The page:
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Skype joins Microsoft, Google, Yahoo, among other companies to censor material for the Chinese government

Skype is the latest company that will agree to censor material to ensure that it will be allowed to operate in the country.  The company admitted to filtering certain words in text messages, including "Falun Gong" and "Dalai Lama," according to the Financial Times.  China is one of Skype's biggest markets, so the public announcement is not too shocking.  The announcement from Skype comes at a time when China is defending its right to police the Internet, and companies are under heavy fire for agreeing so quickly to censor material.  According to the Financial Times:

He claimed that compliance with Chinese censorship was no different from obeying rules governing business in western countries. China, along with the US and Germany, is one of Skype’s three biggest markets in terms of active users of its free telephony service, which routes encrypted calls between computers via the internet.

Currently, US companies like Yahoo, Google and Microsoft censor material to comply with the Chinese government's demands.

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RE: It is not my place
By alcalde on 4/20/2006 7:55:03 PM , Rating: 2
Your fellow Americans declared in a document called the "Declaration Of Independence" that it was SELF-EVIDENT that all people have certain INALIENABLE rights, including the right to LIBERTY. Consequently, your fellow Americans believe that China has no right to "govern their people", but that it is, rather the SELF-EVIDENT (meaning, everyone that exists realizes it, including you) right of the people to govern China. By the very definition of the beliefs that gave rise to this nation, Americans do not recognize the right of a government to impose itself on a people, and do not recognize the existence of any such government that does not derive its power from the consent of the governed.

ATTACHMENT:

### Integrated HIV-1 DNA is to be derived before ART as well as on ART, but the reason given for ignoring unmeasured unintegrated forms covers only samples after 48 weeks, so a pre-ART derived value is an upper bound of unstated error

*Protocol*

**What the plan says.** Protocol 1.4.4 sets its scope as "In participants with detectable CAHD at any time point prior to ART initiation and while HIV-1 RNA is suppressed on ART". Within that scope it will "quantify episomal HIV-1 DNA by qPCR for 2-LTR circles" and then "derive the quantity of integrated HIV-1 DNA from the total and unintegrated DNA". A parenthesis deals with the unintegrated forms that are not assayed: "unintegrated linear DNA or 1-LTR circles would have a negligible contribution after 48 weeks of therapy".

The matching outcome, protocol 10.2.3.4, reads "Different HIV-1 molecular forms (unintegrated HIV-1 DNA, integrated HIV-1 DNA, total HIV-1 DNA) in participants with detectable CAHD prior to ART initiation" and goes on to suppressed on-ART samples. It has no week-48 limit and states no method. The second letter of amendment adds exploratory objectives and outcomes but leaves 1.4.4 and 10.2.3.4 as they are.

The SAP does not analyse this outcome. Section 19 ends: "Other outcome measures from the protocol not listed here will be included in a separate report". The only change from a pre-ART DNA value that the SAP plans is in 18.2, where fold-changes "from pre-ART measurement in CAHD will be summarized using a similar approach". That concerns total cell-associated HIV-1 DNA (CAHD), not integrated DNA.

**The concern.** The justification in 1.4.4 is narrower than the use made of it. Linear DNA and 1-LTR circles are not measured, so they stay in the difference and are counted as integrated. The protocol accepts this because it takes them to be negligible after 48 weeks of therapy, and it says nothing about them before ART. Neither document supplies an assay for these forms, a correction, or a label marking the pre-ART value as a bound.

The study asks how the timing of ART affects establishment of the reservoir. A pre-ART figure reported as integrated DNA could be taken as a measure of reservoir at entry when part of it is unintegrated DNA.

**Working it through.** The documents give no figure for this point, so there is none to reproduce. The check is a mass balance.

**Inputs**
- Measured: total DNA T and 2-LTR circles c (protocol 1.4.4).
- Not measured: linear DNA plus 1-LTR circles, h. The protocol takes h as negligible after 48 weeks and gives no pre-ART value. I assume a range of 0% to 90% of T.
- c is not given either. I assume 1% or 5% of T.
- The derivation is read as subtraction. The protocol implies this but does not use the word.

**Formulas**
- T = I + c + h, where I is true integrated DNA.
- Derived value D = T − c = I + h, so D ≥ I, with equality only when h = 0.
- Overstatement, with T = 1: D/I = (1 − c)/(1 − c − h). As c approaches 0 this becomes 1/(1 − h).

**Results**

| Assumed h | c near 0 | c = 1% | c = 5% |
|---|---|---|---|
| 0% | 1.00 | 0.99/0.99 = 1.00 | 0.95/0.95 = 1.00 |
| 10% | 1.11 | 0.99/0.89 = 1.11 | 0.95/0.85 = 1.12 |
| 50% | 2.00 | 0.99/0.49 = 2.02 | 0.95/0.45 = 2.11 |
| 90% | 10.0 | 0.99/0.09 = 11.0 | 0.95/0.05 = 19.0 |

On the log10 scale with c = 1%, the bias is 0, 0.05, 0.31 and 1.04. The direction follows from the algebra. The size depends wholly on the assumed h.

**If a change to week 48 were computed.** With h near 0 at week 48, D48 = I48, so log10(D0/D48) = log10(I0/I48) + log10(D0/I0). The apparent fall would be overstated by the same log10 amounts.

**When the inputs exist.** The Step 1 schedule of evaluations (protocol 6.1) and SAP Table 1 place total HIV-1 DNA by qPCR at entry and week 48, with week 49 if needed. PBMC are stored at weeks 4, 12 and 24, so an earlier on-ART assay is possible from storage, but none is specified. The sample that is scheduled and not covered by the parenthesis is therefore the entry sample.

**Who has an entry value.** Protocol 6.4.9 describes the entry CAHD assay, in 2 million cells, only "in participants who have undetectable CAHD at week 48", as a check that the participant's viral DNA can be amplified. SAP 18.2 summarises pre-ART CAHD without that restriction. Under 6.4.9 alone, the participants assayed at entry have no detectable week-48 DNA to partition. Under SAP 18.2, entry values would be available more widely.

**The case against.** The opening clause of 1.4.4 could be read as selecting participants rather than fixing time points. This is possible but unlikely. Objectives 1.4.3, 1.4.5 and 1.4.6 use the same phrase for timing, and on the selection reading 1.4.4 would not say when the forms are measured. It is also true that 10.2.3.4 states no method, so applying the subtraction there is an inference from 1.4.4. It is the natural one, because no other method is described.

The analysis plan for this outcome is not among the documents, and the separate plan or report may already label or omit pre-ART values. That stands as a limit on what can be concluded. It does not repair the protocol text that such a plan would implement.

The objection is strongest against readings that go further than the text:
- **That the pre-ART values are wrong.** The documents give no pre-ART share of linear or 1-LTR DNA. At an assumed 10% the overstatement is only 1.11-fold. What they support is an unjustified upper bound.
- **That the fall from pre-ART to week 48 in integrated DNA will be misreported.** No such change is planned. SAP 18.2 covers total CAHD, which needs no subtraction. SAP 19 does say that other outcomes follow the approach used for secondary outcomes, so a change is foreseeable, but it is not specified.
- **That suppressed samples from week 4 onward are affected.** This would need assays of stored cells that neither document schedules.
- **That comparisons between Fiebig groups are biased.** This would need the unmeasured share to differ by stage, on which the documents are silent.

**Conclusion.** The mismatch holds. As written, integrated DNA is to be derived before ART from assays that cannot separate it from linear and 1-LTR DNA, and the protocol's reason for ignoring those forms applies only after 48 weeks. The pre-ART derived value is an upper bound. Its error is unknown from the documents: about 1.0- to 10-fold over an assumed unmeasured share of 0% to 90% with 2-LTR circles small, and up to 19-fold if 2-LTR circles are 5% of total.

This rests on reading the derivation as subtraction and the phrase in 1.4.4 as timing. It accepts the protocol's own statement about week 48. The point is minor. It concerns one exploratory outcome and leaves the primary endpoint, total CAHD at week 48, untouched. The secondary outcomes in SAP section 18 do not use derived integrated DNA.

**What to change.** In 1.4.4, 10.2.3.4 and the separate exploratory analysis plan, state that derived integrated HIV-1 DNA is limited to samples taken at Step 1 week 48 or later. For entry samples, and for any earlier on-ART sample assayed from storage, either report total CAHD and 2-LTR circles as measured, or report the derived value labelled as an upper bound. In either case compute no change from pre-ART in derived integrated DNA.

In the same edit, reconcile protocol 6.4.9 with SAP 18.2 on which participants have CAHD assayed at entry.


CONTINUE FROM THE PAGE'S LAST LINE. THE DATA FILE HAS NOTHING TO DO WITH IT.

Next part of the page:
RE: It is not my place
By DRUGGDEELER on 4/22/2006 3:45:31 AM , Rating: 2
Except cases in which governments make available goods at a cheap price assembled by some worker at slave wages.

"Paying an extra $500 for a computer in this environment -- same piece of hardware -- paying $500 more to get a logo on it? I think that's a more challenging proposition for the average person than it used to be." -- Steve Ballmer
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